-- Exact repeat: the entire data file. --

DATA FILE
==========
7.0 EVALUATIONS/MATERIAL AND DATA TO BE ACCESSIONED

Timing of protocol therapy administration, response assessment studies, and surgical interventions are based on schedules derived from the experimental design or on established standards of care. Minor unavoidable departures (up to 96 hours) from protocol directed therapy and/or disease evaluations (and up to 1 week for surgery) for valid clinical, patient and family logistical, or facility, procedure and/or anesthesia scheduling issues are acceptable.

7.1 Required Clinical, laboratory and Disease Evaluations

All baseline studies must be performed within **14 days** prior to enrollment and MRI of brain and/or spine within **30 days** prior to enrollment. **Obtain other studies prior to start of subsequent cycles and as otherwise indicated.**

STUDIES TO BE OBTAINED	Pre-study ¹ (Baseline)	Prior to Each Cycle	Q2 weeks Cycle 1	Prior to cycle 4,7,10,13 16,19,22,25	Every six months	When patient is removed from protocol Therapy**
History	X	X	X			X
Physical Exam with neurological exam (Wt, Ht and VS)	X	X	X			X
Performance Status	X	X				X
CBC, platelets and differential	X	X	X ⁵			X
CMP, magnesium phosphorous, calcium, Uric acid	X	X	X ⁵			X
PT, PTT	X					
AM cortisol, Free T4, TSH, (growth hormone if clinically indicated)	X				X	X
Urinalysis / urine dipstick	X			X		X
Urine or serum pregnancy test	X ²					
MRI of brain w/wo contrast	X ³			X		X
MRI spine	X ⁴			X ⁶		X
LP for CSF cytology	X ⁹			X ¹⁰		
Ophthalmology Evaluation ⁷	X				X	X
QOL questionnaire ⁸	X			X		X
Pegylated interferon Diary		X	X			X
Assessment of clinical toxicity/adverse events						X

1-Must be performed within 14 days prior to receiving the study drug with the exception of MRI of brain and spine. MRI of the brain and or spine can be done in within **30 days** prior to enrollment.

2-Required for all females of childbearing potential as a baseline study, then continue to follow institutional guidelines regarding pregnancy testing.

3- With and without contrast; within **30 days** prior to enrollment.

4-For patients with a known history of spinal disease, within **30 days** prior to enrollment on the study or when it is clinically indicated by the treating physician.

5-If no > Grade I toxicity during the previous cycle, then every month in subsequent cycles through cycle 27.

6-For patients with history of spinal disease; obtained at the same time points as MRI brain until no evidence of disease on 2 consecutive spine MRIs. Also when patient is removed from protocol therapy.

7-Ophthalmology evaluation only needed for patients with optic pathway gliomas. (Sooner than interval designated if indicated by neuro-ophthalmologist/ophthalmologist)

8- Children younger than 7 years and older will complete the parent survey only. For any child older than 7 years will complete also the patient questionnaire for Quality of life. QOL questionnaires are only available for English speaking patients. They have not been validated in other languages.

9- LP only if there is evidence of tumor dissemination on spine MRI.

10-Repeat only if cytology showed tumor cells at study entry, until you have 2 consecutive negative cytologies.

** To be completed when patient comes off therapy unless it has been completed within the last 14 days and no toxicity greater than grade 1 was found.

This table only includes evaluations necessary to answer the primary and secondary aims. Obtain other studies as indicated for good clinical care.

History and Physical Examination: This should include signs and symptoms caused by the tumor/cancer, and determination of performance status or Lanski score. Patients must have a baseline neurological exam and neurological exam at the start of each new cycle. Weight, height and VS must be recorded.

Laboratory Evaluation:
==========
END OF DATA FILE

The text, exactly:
7.0 EVALUATIONS/MATERIAL AND DATA TO BE ACCESSIONED

Timing of protocol therapy administration, response assessment studies, and surgical interventions are based on schedules derived from the experimental design or on established standards of care. Minor unavoidable departures (up to 96 hours) from protocol directed therapy and/or disease evaluations (and up to 1 week for surgery) for valid clinical, patient and family logistical, or facility, procedure and/or anesthesia scheduling issues are acceptable.

7.1 Required Clinical, laboratory and Disease Evaluations

All baseline studies must be performed within **14 days** prior to enrollment and MRI of brain and/or spine within **30 days** prior to enrollment. **Obtain other studies prior to start of subsequent cycles and as otherwise indicated.**

STUDIES TO BE OBTAINED	Pre-study ¹ (Baseline)	Prior to Each Cycle	Q2 weeks Cycle 1	Prior to cycle 4,7,10,13 16,19,22,25	Every six months	When patient is removed from protocol Therapy**
History	X	X	X			X
Physical Exam with neurological exam (Wt, Ht and VS)	X	X	X			X
Performance Status	X	X				X
CBC, platelets and differential	X	X	X ⁵			X
CMP, magnesium phosphorous, calcium, Uric acid	X	X	X ⁵			X
PT, PTT	X					
AM cortisol, Free T4, TSH, (growth hormone if clinically indicated)	X				X	X
Urinalysis / urine dipstick	X			X		X
Urine or serum pregnancy test	X ²					
MRI of brain w/wo contrast	X ³			X		X
MRI spine	X ⁴			X ⁶		X
LP for CSF cytology	X ⁹			X ¹⁰		
Ophthalmology Evaluation ⁷	X				X	X
QOL questionnaire ⁸	X			X		X
Pegylated interferon Diary		X	X			X
Assessment of clinical toxicity/adverse events						X

1-Must be performed within 14 days prior to receiving the study drug with the exception of MRI of brain and spine. MRI of the brain and or spine can be done in within **30 days** prior to enrollment.

2-Required for all females of childbearing potential as a baseline study, then continue to follow institutional guidelines regarding pregnancy testing.

3- With and without contrast; within **30 days** prior to enrollment.

4-For patients with a known history of spinal disease, within **30 days** prior to enrollment on the study or when it is clinically indicated by the treating physician.

5-If no > Grade I toxicity during the previous cycle, then every month in subsequent cycles through cycle 27.

6-For patients with history of spinal disease; obtained at the same time points as MRI brain until no evidence of disease on 2 consecutive spine MRIs. Also when patient is removed from protocol therapy.

7-Ophthalmology evaluation only needed for patients with optic pathway gliomas. (Sooner than interval designated if indicated by neuro-ophthalmologist/ophthalmologist)

8- Children younger than 7 years and older will complete the parent survey only. For any child older than 7 years will complete also the patient questionnaire for Quality of life. QOL questionnaires are only available for English speaking patients. They have not been validated in other languages.

9- LP only if there is evidence of tumor dissemination on spine MRI.

10-Repeat only if cytology showed tumor cells at study entry, until you have 2 consecutive negative cytologies.

** To be completed when patient comes off therapy unless it has been completed within the last 14 days and no toxicity greater than grade 1 was found.

This table only includes evaluations necessary to answer the primary and secondary aims. Obtain other studies as indicated for good clinical care.

History and Physical Examination: This should include signs and symptoms caused by the tumor/cancer, and determination of performance status or Lanski score. Patients must have a baseline neurological exam and neurological exam at the start of each new cycle. Weight, height and VS must be recorded.

Laboratory Evaluation: